3. Visualization techniques, remember when you were a little kid dreaming of striking out the last batter of game 7? Well do that type of thing specifically with regards to succeeding in throwing different pitches in different situations. Visualize yourself succeeding at popping that first strike in with your fastball. Visualize dotting the corner with your change, visualize throwing that perfect hook to catch a guy fishing. Visualize that perfect double play ball. Do what works best for you, and either visualize a detailed version of every pitch or just visualize that particular thing going well. Work on some negative visualizations as well, and then visualize how you are going to bounce back.

  4. Positive self-talk. Tell yourself every night things that you are doing well and things that you have improved on. I even recommend writing them down in some sort of journal or log. This is a strategy commonly used for self-esteem in the mental health world, and it works wonders. Eventually that positive self-talk can turn into genuine self-esteem and confidence, if you’re lacking in that department.

  5. Don’t beat yourself up over mistakes, after you’ve identified what went wrong, forget it until the end of your game, then revisit the situation and determine if there’s something you can do to fix it in practice, or if it was an isolated incident.

  6. Fake it, if you are having a tough time thinking positively about yourself as a pitcher, go ahead and fake that confidence, look at someone who seems confident and fake it, act it out and portray that body language. Our brains respond to what our body does, when there’s a dissonance between your emotions and your body language, one or the other will have to give, if you keep forcing your positive body language, you will begin to feel more confident. No joke, sometimes just holding a powerful pose can instantly shift your thinking, believe it or not.

Strategies for maintaining confidence:

  1. Don’t dwell on negative events, negative feedback or negative outcomes, brush them off and get back to work.

  2. Continue your building confidence strategies.

  3. Keep yourself in a good mood and in good physical health. Eating crappy food (habitually), cheating on conditioning and being sleep deprived can all tremendously damage your confidence and self esteem. Remember, your brain is part of your body and can be effected by the same things.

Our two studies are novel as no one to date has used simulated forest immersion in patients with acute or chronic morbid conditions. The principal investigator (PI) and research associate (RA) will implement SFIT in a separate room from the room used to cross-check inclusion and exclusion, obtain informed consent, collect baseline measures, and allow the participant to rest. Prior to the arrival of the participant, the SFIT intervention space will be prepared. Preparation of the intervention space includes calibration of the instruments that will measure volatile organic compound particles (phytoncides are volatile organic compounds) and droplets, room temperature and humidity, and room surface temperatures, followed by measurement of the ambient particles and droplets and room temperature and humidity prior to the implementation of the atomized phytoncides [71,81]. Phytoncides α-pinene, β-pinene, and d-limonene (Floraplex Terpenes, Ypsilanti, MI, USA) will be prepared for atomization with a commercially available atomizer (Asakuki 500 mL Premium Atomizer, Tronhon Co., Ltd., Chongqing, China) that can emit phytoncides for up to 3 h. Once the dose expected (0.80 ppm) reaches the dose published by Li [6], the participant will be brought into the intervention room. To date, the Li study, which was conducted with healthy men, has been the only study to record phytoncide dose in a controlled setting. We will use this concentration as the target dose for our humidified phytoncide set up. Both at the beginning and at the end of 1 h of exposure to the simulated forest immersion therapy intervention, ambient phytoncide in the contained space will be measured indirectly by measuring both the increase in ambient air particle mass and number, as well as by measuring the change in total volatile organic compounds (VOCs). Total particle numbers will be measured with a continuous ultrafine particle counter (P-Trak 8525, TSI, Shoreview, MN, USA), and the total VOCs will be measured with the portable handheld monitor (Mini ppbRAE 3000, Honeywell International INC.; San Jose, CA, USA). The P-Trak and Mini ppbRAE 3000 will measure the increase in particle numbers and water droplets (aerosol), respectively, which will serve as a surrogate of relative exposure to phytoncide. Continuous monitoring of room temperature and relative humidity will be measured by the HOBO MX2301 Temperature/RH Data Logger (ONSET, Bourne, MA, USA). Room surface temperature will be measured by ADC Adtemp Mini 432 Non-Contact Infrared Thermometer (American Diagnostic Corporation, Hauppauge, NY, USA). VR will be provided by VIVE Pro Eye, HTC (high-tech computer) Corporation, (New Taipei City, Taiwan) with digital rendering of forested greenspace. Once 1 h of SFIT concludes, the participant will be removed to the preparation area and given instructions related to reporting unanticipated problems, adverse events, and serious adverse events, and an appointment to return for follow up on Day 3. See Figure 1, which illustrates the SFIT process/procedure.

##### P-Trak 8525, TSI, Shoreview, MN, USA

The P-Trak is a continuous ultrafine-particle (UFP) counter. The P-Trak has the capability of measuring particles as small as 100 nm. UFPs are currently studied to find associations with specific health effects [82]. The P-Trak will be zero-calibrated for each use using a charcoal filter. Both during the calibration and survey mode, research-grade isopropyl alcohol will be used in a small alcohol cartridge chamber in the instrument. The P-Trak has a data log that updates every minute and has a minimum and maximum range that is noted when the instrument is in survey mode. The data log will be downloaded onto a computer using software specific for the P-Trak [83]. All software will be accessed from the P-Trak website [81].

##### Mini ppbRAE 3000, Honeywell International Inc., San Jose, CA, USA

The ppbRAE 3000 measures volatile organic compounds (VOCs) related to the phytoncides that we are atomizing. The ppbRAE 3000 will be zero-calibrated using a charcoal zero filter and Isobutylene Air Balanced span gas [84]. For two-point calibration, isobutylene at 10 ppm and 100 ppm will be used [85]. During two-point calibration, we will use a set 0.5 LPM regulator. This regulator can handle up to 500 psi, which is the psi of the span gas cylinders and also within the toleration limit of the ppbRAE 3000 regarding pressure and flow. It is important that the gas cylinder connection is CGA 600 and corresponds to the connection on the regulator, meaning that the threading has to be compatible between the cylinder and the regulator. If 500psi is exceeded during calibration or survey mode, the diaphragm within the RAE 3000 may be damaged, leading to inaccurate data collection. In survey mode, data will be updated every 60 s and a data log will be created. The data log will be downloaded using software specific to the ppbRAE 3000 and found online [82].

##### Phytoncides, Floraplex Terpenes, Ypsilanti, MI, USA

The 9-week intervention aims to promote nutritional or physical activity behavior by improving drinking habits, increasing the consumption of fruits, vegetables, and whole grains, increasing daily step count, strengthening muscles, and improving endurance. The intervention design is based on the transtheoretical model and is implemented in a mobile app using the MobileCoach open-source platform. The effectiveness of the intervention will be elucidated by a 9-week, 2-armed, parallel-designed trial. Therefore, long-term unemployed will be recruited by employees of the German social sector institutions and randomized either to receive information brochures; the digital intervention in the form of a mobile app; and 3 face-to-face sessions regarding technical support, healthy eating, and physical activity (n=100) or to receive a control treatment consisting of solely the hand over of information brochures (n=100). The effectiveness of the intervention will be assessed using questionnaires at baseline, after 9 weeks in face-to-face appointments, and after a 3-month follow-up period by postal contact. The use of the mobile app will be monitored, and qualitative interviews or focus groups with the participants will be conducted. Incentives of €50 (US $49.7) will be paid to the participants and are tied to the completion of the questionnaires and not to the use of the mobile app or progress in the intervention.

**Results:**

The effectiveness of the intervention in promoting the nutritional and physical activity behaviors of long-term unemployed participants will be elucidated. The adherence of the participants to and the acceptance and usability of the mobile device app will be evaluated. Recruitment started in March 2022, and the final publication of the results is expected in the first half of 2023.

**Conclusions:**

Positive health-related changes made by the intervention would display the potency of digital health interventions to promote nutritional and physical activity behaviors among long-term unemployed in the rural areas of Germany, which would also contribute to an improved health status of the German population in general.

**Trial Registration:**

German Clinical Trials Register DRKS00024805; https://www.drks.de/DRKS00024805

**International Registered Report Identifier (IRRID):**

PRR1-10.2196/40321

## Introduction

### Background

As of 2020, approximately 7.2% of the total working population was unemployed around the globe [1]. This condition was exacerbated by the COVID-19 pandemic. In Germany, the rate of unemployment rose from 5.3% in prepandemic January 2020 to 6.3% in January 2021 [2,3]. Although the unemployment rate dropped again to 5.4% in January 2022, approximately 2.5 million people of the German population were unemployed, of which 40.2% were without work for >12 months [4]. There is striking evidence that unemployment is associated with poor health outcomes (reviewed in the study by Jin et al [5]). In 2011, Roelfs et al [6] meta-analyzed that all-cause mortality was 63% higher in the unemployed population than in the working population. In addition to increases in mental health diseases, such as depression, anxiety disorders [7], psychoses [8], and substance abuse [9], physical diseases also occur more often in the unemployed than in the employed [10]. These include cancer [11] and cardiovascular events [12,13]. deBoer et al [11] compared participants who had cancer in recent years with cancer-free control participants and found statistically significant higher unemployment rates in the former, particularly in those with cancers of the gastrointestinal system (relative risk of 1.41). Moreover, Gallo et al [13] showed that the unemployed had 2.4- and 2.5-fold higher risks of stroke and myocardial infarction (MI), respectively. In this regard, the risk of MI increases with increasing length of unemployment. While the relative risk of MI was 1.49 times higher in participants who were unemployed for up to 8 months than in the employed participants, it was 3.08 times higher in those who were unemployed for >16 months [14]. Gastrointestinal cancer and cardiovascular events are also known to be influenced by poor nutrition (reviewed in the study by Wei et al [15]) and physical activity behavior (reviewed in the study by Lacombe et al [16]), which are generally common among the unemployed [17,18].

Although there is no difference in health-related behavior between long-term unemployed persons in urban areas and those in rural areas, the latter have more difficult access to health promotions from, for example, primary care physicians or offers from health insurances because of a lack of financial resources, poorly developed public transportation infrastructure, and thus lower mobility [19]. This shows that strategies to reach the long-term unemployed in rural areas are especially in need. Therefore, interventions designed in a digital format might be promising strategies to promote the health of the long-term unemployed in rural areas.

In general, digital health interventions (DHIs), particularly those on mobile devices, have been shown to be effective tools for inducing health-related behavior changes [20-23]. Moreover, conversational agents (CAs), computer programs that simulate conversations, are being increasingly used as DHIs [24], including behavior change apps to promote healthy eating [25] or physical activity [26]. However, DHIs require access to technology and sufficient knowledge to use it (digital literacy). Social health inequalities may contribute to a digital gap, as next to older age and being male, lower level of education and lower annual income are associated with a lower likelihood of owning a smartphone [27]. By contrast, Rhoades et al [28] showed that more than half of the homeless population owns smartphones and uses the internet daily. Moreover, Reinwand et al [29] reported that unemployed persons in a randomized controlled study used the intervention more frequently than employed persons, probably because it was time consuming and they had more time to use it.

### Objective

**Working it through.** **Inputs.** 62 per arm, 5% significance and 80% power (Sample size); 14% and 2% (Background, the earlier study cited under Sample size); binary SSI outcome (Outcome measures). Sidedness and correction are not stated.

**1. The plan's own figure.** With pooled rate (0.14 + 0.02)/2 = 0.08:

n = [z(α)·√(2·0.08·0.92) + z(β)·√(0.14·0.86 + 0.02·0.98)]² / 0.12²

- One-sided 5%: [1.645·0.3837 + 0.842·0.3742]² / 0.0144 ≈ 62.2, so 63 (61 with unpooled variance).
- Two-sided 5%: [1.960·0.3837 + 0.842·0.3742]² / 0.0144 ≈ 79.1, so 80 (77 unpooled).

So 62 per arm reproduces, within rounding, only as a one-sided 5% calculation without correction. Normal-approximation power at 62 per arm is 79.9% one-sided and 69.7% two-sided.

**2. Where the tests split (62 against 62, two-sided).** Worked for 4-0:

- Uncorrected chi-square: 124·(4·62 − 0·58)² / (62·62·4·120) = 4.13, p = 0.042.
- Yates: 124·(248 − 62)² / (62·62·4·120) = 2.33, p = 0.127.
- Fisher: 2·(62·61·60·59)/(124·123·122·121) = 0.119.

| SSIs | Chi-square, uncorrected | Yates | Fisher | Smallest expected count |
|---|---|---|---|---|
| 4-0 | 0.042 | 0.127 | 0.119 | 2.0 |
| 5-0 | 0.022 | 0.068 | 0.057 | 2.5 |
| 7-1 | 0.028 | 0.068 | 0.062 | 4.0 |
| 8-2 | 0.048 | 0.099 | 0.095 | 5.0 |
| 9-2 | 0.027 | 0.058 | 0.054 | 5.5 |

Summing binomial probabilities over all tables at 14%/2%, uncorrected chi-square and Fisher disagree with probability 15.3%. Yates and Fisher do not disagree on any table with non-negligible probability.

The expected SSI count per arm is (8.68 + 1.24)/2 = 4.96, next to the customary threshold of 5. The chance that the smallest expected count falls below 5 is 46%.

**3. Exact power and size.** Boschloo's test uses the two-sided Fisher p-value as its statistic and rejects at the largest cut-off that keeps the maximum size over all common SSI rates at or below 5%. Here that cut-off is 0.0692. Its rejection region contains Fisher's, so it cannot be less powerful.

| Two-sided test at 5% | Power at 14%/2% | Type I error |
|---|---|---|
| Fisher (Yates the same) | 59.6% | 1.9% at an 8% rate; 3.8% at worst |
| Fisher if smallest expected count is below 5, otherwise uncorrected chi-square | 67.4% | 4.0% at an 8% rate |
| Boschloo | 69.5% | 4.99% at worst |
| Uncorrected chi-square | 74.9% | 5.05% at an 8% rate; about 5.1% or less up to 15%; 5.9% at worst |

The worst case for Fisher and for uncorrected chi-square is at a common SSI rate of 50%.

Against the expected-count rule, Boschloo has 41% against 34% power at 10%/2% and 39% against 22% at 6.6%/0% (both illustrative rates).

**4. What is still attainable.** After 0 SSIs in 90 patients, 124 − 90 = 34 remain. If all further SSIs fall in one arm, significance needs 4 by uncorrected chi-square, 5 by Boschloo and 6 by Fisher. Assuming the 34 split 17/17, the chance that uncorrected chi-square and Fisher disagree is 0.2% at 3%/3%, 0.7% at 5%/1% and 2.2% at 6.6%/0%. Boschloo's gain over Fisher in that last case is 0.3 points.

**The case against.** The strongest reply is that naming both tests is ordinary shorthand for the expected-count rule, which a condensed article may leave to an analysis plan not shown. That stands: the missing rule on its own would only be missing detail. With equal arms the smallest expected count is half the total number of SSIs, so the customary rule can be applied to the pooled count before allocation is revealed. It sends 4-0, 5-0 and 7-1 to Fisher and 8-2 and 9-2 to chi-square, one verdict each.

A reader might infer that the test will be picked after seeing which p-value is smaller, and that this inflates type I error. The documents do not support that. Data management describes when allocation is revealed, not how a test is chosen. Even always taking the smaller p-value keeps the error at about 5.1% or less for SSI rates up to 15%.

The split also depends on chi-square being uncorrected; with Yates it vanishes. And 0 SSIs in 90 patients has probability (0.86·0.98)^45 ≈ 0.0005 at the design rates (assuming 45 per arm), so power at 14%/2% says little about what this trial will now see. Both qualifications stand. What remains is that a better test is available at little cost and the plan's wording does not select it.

4. Reward yourself for positive changes, performances, etc. Whether it be keeping a game ball from a good outing, eating your favorite food, spending time doing another preferred activity or even buying some new clothes for yourself goes a long way in conditioning yourself to remain positive. Heck, reward yourself for following through with your goals regarding confidence building and keep the good vibes going.

Strategies for regaining confidence:
No doubt, we all get our confidence shaken at times, it is inevitable, some people bounce back better than others.

  1. Identify what shook your confidence.

  2. Expose yourself to that same situation that shook your confidence as much as possible, if you must, visualize it. Eventually you’ll realize it isn’t such a big deal, and you’ll learn how to cope.

  3. Have a coping mechanism for when you’re feeling down about yourself, that can be going for a jog, reading a book, playing a video game or literally anything that helps you calm down and think clearly.

  4. Practice some more, I can’t stress working hard in practice enough, success begets confidence, and you can find success on goals within practice.

  5. Remind yourself what it felt like to be confident before, and go back to the building confidence strategies, there’s really no bad time to pick up self-esteem building again.

  6. Spend time with your friends and teammates and remind yourself to have fun, especially on the diamond, when you’re having fun, those anxious and self doubting feelings tend to go away, at least for a little while. Baseball is supposed to be fun, don’t treat it like a chore.

  7. If you’re self-esteem is bothering you in other areas of life and remains a problem for a substantial period of time, seek professional help.

Sorry if this post isn’t as clear or as good as my last one, not only is the topic of mound presence and confidence kind of vague and difficult to pin down, but I’m dealing with a lot at work right now, but I felt like I wanted to keep the mental game discussions going.

Anyways, are there any strategies you would like to add to this? What do you consider to be essential points of mound presence? How do you go about developing those? What would you consider to be the cause of bad mound presence or a lack of confidence?

How much do you think off the field self care plays into mound presence?

Let’s have a discussion!

Finally, let me know if you want me to continue making weekly mental game posts or not.


Nice stuff man


You’re right @Pustulio, a scared knuckleball never works out. If I get too riled up, or if I lose confidence, the knuckleball becomes a big meatball. I just try to stay as calm and optimistic as I can when I’m pitching, and it works. But, yes, there are different styles of play for different pitchers, and we each something different about us. This is why each pitcher is special.